Rearing Babies Piggyback
'Through the Lens', Fujingaho Magazine, June 2015
Photos and text: Her Imperial Highness Princess Takamado
English Translation: Asia Club, WBSJ Volunteer Group (TAKEUCHI Fumie & KASE Tomoko)
This time I’d like to show you some photos of chick rearing by Little Grebes, which have been breeding successfully on the pond of the Akasaka Detached Palace in recent years. Little Grebes are common water birds which are seen across the country, and they make floating nests by using waterweed leaves and stalks. Male Little Grebes are so-called excellent “ikumen” (fathers who play an active role in child rearing) in that they brood and rear their chicks together with their female partners.
When the parent birds leave their nest during the incubation period, they never forget to cover their eggs with some nesting materials, and seeing such a behavior makes us warm-hearted. A pair of Little Grebes tries to breed several times a year, which offers us a lot of chances to see their heartwarming chick rearing. However, I sometimes feel pity for their earnest efforts, because breeding many times means that the success rate of their egg laying and chick rearing at one time is quite low.
The chicks begin to leave the nest a week after hatching and go along with their parents since they have already become able to swim by then. As you can see on the photos, Little Grebes are known for rearing their chicks piggyback. When the chicks are very young, the parent birds carry them piggyback and cover them gently with their wings to protect against their enemies or the loss of body heat.
Talking of rearing babies piggyback, I used to think a piggyback was peculiar to Japanese culture. I remember that when I came back to Japan from the U.S. as a 3rd year elementary school student, I saw a baby fixed on its mother’s back with a piggyback sling and I thought it an interesting custom. After then I lived in the U.K. and France, where I noticed a baby was carried in a baby buggy or in someone’s arms. Therefore I believed that a baby buggy was Western-style and a piggyback was pure Japanese-style, but later I’ve found a lot of cultures around the world have the piggyback custom.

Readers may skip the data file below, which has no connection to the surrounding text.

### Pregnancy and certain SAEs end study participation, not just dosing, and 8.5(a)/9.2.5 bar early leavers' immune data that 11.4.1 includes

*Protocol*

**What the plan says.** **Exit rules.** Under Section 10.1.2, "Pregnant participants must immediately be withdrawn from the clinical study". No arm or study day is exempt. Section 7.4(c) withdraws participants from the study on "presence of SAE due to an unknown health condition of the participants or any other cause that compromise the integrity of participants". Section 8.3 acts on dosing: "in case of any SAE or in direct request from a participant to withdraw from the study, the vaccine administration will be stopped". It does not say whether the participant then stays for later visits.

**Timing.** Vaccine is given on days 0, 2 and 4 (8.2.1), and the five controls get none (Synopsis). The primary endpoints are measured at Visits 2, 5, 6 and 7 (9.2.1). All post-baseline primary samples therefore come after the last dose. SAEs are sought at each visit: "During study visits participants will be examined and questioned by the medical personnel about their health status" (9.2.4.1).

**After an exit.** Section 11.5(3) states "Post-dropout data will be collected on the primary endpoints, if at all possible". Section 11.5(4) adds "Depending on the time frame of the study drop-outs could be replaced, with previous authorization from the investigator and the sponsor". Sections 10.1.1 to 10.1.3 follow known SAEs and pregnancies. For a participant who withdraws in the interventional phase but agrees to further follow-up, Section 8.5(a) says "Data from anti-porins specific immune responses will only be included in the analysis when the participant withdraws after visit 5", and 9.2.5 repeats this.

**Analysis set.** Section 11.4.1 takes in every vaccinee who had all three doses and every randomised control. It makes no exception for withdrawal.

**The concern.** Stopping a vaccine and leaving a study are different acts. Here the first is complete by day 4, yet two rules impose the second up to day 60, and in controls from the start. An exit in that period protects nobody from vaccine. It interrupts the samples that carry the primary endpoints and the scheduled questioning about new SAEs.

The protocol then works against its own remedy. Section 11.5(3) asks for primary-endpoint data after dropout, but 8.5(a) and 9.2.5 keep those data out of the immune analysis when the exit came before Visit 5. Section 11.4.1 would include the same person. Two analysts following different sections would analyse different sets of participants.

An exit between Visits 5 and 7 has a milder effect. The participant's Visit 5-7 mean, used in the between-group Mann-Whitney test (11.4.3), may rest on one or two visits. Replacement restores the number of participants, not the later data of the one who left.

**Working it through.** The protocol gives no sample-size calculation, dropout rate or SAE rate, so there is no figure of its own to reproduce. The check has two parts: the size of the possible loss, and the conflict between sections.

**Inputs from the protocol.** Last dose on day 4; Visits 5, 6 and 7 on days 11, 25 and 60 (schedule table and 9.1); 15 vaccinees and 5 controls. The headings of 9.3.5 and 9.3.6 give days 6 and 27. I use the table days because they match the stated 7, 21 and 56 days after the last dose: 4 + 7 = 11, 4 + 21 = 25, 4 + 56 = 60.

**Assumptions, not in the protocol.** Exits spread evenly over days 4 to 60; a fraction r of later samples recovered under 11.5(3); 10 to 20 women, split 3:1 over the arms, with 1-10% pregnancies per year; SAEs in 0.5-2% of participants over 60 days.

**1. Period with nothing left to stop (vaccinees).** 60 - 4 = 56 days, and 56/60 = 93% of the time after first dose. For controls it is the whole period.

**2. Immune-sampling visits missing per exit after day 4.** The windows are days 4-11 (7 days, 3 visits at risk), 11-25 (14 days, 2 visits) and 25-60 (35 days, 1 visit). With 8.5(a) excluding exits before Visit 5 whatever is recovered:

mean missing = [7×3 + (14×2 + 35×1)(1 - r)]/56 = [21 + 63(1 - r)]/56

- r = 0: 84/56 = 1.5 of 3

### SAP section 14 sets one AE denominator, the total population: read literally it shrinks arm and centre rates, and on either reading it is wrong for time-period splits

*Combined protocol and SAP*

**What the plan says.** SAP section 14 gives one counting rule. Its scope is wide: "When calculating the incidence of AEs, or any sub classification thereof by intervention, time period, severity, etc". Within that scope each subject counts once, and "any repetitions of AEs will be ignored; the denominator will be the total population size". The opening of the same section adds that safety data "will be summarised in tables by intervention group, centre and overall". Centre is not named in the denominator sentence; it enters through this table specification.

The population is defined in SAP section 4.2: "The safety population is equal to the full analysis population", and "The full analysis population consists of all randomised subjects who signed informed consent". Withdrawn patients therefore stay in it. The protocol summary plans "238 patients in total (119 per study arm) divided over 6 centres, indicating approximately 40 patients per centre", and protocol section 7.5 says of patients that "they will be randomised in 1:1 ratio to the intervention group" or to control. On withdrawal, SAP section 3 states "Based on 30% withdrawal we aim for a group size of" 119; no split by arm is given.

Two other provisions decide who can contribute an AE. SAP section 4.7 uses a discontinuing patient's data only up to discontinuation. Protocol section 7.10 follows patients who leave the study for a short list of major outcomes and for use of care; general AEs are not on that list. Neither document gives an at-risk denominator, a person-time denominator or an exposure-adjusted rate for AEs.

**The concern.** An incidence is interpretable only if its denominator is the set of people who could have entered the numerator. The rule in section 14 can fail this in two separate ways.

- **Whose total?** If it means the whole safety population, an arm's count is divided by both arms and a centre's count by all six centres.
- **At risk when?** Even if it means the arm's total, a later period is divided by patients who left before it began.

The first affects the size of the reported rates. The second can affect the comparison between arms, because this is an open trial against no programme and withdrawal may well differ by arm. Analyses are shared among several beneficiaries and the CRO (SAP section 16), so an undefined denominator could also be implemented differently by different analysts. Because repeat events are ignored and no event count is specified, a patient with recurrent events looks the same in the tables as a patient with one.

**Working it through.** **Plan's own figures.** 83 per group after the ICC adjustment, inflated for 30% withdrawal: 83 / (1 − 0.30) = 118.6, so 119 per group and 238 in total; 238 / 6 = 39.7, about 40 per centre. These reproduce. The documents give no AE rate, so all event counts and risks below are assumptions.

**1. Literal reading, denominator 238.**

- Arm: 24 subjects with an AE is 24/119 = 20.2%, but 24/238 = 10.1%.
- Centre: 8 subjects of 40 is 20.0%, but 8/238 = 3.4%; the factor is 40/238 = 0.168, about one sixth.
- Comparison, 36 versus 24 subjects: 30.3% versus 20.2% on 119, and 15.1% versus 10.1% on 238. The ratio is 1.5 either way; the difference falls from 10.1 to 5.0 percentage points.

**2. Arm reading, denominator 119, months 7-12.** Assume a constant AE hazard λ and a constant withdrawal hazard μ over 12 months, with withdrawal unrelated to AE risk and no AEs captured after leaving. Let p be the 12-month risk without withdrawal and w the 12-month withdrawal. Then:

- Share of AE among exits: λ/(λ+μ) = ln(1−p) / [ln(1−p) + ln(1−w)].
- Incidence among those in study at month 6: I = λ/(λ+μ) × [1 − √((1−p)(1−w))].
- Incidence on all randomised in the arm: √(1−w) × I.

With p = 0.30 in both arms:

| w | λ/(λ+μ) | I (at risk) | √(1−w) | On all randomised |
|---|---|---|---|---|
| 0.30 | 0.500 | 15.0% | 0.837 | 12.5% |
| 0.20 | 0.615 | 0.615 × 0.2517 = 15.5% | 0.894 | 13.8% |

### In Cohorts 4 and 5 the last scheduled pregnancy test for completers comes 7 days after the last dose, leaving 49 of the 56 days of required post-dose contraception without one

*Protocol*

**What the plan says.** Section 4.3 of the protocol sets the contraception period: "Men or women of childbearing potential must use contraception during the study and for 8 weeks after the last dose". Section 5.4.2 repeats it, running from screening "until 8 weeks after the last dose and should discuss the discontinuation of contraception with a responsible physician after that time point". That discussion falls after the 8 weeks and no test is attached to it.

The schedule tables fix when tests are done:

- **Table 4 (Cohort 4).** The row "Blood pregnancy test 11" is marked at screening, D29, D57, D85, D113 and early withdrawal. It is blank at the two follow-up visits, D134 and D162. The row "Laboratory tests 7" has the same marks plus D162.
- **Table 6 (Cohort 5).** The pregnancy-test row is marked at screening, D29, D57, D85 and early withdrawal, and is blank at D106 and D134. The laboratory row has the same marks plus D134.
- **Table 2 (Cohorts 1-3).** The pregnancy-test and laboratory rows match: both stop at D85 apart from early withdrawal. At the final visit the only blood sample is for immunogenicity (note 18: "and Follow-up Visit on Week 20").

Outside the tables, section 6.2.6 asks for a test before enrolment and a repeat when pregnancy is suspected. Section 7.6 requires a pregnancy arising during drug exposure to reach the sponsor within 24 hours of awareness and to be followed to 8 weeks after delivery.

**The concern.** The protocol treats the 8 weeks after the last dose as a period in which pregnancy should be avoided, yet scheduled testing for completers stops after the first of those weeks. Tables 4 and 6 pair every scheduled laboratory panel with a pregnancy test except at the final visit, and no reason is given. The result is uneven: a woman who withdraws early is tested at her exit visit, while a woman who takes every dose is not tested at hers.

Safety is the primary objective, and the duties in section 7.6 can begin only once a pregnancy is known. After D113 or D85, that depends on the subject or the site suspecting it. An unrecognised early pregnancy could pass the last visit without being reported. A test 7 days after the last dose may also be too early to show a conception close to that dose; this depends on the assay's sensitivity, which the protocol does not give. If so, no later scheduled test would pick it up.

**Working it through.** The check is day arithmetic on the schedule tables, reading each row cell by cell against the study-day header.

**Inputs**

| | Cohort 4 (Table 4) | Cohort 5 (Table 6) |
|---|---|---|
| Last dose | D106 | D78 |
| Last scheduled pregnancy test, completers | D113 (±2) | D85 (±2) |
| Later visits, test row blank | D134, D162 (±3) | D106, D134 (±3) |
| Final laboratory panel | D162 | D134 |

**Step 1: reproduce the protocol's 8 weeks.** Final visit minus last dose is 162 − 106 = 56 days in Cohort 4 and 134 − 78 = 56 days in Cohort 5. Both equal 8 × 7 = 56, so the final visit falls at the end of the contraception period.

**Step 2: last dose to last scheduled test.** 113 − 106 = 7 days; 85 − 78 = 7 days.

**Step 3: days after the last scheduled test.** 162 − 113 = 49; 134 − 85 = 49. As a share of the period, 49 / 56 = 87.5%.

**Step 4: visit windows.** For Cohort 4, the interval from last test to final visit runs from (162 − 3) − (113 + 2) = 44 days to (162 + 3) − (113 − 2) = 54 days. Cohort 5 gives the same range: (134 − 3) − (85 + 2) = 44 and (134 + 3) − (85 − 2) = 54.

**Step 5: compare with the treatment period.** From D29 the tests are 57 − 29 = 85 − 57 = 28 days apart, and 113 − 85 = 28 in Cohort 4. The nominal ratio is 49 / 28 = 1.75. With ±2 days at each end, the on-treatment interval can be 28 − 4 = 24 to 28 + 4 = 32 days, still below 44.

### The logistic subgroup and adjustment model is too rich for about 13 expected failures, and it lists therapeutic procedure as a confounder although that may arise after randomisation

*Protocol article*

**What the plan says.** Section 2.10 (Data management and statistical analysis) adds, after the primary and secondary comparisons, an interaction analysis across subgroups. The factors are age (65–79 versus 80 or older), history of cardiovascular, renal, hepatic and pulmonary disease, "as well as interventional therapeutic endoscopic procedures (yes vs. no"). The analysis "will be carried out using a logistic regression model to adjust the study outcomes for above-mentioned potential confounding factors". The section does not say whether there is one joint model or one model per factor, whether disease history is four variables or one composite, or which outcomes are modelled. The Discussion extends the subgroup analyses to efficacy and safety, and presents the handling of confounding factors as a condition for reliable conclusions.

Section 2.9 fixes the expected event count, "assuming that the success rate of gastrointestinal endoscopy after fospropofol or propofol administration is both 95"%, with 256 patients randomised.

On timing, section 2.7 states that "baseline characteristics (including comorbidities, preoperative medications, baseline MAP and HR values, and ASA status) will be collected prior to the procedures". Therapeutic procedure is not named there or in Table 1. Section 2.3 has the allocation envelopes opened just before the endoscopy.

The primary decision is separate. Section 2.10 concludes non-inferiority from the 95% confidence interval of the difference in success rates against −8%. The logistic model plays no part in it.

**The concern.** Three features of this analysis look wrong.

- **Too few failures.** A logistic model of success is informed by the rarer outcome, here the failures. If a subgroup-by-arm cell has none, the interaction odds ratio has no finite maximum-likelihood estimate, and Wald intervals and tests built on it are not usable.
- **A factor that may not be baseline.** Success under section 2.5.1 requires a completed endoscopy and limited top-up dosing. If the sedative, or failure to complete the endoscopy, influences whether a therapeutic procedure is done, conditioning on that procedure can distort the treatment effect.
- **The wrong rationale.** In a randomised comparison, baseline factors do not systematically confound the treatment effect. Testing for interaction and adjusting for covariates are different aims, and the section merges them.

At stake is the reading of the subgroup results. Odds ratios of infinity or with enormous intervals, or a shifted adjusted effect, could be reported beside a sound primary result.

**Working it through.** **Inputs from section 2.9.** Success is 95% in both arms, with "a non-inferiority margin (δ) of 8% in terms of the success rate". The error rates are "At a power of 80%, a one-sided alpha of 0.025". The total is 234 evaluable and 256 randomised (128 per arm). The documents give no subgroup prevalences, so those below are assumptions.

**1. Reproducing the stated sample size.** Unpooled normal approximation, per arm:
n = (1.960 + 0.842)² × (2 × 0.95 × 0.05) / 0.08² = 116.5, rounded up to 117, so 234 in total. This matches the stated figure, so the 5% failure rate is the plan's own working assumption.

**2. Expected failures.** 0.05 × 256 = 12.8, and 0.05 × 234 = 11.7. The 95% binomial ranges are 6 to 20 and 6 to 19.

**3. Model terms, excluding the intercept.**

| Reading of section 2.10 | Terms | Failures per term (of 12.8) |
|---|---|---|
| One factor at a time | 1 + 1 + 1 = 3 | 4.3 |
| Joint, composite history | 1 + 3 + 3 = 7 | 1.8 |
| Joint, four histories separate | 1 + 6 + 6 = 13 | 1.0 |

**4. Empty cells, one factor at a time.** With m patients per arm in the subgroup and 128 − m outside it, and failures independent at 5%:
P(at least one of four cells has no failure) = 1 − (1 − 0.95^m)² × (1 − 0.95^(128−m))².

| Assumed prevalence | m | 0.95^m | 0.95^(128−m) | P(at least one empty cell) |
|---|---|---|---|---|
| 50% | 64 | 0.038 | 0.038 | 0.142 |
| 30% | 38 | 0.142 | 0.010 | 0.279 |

In Greenland and the extremely cold region of northern Canada, they have a lady’s parka called amauti, which covers even a baby on the back completely. I was surprised to hear that a mother in amauti can move her baby from the back to the front to breast-feed without taking it off. On the other hand, in Africa, mothers fix their babies on the buttocks with a large cloth. They say that the babies calm down by being swayed as the mothers walk, but I wonder a bit if it is true. The African women and we Japanese are quite different in body shape, so this way of baby carrying makes Japanese mothers worry that the babies may slide down rather than calm down.
When my three daughters were small, front baby carriers became popular. Piggyback slings, however, have come to be valued again little by little recently, though mothers think a great deal of physical contact with their babies as ever. Using a piggyback sling has some advantages; this is, being fixed in a high position, the baby can look over a wide range in the same direction as its mother, besides, the mother’s eyes meet the baby’s on the same level when she looks back.
I feel happy about the revival of piggyback slings which have been designed more stylishly and usefully. Now that more and more women are playing an active role in our society, it may be interesting to see them use a piggyback sling at work as long as it doesn’t harm babies’ health. Will a day come when a piggyback sling becomes an important nursery item for active working women, casting off its out-of-date image of the Showa Period? I want to keep an eye on the evolution of piggyback slings, while observing the chick rearing by Little Grebes.